4. I do like poetry- was lucky enough to discover it as a teenager & still enjoy it- though have less mental headspace for it than I used too…I would choose to take a very large anthology of poetry with me if I was ever to be marooned on a desert island…(plus paper & endless supply of 2B pencils- I could become a poet then!)

    • I had forgotten about this comment when we met the other night and discussed our desert island books! But it’s an excellent idea, and a very good project for a castaway!🙂

  5. I enjoyed this post and Stefanie’s too, though it always makes me sad to hear people talking about professors who were insisting on the one “right” reading. I admit, I always feel a tiny bit skeptical that those student experiences are not 100% how the prof might remember what happened: I know I deal with a lot of students who think they should be able to say anything, and trying to get people to focus on what readings are supported best by the poem itself can seem like shutting down discussion when it’s mostly, or also, or ideally, about making the discussion better. (Stefanie, wouldn’t you have been disappointed, and also sort of cheated, if your English classes really had been no different from book clubs?) Perhaps — probably — I’m just feeling defensive as I’m prepping my intro to lit class for the fall and choosing poems to teach! And I just did some editing on an essay about poetry that made yet more (and much more stinging) remarks about the Bad College Professor who Ruins Everything. We’re just so misunderstood! Sniff.

    I don’t quite agree about versification being just dull jargon. I think it’s a bit like theories of harmonics or orchestration or rhythm or atonality in music: you can listen to music and love it (or hate it) just fine without knowing how it is made, but it can also be really exciting getting a sense of its structure and form and how a particular composer plays with the technical side, and for me the same is true of poetry–seeing how a really technically smart poet uses meter or form, for instance, can add a wonderful dimension to reading his verses, though you don’t have to know it. Scanning Tennyson, just for instance, has made me appreciate him much more. And to do this, you do need a bit of special vocabulary. And some sense of rhythm–which, interestingly, is where a lot of my students have the most trouble!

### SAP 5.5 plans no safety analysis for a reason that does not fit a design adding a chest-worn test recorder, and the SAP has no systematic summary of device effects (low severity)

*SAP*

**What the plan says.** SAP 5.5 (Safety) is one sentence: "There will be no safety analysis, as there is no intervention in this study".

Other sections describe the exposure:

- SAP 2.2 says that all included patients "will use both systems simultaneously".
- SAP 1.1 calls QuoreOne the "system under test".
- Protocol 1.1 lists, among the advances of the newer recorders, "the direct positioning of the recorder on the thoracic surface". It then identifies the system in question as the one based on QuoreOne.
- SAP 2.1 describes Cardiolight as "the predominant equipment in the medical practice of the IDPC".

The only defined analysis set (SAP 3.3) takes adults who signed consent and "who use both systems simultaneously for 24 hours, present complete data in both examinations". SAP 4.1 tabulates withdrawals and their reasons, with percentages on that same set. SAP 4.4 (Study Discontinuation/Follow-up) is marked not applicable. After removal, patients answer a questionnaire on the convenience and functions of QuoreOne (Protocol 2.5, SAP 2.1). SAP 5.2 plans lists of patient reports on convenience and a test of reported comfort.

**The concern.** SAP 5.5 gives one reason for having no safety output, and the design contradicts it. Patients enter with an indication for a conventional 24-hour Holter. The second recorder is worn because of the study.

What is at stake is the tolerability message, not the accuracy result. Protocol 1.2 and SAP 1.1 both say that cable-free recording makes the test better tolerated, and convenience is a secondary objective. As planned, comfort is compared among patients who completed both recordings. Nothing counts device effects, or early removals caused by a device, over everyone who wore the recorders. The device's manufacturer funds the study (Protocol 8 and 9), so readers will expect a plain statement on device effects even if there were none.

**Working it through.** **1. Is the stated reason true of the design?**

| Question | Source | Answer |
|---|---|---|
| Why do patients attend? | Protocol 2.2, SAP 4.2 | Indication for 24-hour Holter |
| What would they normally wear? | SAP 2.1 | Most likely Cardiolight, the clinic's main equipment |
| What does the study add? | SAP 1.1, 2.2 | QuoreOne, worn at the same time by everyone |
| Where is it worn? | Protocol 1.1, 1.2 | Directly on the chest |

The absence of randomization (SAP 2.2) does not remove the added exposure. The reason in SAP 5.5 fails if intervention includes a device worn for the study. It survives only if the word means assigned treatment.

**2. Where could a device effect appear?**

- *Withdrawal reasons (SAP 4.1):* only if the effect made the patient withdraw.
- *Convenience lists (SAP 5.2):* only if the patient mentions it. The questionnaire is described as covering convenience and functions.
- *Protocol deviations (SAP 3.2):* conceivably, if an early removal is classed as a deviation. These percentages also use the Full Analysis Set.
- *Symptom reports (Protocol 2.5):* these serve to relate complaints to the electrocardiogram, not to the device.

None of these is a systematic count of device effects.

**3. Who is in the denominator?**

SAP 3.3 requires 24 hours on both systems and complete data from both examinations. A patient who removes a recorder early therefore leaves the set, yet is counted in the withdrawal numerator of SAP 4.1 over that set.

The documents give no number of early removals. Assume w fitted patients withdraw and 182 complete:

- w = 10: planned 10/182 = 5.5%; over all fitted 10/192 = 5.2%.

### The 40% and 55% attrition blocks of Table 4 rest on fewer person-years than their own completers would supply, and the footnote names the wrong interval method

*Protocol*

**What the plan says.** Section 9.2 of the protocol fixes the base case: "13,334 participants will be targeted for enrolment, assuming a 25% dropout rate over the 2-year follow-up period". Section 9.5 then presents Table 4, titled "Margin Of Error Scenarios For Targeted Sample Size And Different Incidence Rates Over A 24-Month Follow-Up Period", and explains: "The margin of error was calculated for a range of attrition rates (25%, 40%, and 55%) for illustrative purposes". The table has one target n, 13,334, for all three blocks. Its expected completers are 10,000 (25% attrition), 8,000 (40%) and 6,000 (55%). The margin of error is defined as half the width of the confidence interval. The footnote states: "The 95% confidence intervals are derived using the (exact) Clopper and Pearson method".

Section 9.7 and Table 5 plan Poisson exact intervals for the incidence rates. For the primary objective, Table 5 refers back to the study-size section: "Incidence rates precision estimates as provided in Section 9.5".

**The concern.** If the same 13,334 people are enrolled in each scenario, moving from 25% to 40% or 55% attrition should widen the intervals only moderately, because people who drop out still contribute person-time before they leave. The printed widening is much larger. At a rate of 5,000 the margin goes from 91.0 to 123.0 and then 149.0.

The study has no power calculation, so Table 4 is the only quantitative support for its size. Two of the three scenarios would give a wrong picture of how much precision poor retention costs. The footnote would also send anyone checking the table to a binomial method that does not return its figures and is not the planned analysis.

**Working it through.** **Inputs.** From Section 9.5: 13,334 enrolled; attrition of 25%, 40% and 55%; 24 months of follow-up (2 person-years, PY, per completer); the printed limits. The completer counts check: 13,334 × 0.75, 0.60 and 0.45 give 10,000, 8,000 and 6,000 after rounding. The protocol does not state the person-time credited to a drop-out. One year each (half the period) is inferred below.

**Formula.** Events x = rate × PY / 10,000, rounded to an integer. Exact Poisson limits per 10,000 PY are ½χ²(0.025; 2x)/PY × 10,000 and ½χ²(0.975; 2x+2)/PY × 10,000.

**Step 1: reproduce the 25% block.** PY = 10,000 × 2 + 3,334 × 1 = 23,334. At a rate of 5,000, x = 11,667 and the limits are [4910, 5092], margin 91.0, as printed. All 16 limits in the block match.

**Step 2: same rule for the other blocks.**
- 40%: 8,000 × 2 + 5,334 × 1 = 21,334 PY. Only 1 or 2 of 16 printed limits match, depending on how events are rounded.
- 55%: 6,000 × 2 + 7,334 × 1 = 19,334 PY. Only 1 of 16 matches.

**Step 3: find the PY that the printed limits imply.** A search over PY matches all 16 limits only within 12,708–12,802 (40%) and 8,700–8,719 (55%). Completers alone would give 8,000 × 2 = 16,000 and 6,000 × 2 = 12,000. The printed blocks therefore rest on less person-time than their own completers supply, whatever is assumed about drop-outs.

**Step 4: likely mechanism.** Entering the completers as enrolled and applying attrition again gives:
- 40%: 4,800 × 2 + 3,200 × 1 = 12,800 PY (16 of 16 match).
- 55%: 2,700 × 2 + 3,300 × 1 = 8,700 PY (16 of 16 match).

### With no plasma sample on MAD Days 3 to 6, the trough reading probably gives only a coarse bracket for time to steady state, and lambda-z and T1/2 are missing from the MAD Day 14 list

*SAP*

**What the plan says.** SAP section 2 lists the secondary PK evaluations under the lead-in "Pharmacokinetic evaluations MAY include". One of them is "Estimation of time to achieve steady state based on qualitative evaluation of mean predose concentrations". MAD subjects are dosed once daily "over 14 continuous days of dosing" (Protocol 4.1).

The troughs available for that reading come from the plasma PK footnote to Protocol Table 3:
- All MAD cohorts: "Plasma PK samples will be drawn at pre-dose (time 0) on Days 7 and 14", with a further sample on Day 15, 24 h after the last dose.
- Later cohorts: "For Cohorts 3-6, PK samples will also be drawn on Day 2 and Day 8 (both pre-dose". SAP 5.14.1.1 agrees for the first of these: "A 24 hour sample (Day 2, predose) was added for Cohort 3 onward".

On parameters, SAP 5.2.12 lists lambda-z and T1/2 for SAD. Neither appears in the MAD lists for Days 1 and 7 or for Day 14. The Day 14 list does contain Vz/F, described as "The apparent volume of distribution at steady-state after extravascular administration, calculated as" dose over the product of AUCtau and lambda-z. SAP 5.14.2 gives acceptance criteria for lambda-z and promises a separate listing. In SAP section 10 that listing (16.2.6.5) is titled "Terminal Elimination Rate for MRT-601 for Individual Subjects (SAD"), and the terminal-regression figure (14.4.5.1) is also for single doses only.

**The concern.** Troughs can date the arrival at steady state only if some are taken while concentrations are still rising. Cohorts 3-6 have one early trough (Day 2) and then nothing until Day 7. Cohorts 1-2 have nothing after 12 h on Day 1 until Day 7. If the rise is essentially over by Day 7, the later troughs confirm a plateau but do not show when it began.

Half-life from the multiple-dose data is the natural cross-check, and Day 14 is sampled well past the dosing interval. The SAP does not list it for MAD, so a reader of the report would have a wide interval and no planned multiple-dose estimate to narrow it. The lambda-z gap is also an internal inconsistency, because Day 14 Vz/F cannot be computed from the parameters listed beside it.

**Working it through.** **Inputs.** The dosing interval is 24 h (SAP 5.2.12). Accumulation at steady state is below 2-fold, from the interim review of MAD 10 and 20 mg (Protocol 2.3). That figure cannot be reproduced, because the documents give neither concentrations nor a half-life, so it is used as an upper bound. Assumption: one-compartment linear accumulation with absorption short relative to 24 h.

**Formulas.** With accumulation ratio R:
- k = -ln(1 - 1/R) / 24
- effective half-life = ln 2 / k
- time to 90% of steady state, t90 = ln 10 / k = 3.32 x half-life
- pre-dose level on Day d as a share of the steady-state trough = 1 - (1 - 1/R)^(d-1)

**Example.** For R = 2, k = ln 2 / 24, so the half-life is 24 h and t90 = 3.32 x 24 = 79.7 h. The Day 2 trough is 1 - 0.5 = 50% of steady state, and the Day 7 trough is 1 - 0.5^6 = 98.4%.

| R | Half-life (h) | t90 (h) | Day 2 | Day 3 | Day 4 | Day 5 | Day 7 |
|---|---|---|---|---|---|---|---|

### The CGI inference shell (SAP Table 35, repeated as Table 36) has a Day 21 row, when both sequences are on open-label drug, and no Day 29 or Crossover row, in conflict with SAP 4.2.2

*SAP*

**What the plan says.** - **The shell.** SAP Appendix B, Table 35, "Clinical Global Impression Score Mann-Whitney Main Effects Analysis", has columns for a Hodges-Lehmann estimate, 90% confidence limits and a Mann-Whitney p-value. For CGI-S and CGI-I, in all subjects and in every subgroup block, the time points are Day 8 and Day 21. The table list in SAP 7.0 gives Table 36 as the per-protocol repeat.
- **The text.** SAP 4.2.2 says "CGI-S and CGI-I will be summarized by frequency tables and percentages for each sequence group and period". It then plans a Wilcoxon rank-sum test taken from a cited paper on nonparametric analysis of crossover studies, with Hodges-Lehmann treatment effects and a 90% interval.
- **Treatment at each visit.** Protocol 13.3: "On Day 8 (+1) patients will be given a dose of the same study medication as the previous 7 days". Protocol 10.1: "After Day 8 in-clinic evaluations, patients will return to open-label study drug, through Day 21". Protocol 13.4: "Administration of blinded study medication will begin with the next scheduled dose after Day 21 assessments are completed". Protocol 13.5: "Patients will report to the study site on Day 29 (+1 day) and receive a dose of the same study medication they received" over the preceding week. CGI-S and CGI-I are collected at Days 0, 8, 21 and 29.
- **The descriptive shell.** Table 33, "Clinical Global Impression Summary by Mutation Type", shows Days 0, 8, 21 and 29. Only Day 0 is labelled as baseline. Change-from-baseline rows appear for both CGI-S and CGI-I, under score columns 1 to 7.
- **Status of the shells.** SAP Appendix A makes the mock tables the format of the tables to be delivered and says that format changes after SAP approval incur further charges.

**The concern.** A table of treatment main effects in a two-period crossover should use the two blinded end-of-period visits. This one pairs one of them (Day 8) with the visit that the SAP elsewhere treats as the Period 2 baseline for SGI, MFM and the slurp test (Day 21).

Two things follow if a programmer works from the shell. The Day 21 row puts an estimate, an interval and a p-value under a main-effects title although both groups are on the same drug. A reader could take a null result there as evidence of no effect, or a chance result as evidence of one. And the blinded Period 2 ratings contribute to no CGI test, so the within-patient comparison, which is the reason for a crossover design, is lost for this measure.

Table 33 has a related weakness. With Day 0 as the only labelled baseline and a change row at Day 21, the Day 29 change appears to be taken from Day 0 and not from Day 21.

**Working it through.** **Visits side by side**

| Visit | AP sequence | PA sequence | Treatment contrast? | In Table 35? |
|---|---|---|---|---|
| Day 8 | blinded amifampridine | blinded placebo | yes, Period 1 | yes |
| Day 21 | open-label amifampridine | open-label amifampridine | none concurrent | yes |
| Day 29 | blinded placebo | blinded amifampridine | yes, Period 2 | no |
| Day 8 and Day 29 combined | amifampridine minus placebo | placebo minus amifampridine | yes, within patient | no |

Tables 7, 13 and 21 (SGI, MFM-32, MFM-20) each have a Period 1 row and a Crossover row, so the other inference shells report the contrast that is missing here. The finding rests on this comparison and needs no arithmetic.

But I definitely agree that sometimes the most important thing is finding poetry that speaks to you. I am certainly not able to read at all, much less well, a lot of contemporary poetry. I just brought a book home from the library today, actually, that was very highly recommended by a poetry expert on Twitter, and I can’t make sense of the poems in it at all. Yet, anyway. How hard do I want to try? Maybe I just need to allow myself not to like it!

    • Yes, Rohan, I am glad my lit classes weren’t like a book group. However, while I enjoyed many of them and had some wonderful teachers, the thing that surprised me was that we rarely if ever talked about enjoying literature in anyway; the pleasure of a well-turned phrase, the beauty of a description, etc. That was a big disappointment. And you are probably right, not as many of my teachers and professors insisted they had the right reading as I think, but from my perspective as a student, that is how they came across whether or not that was their intention. No slam against the profession intended!🙂

    • Ah see, Rohan, this is why you have to teach versification. I don’t do it because I can’t see the joy in it, and that’s exactly what I don’t want to communicate to the students. Whereas you do, and so you would make a MUCH better account of it. At the end of the day, that’s really the most important thing to communicate, I think, the sense of value and significance and pleasure that comes out of reading in a critique-ing sort of way. It’s not that the students aren’t perfectly capable, but they do need guidance towards the routes that will bring them maximum satisfaction (and yes, I agree that we are always fighting to get students away from those extremes of saying nothing or needing to feel able to say anything). And our life is a hard one, precisely because we are trying to teach mental discipline for which we are not thanked! I was only ever taught poetry at Cambridge and have nothing but awe and respect for the lecturers. They were brilliant, so any failing in the area is well and truly mine!🙂

  6. I was one of those teenage girls who mooned over poetry, reading it aloud in rapturous tones. My favorites were Sylvia Plath and Anne Sexton, and I eventually came to love a good sonnet–John Donne and Shakespeare were my favorites there. I don’t have patience with a lot of long poetry, although there are snatches of Eliot’s The Waste Land (and really all of Eliot) that I love. I like what you say about not understanding it but liking the sound and feeling of it. I’ve found that to be true, too, especially about those bits of Eliot.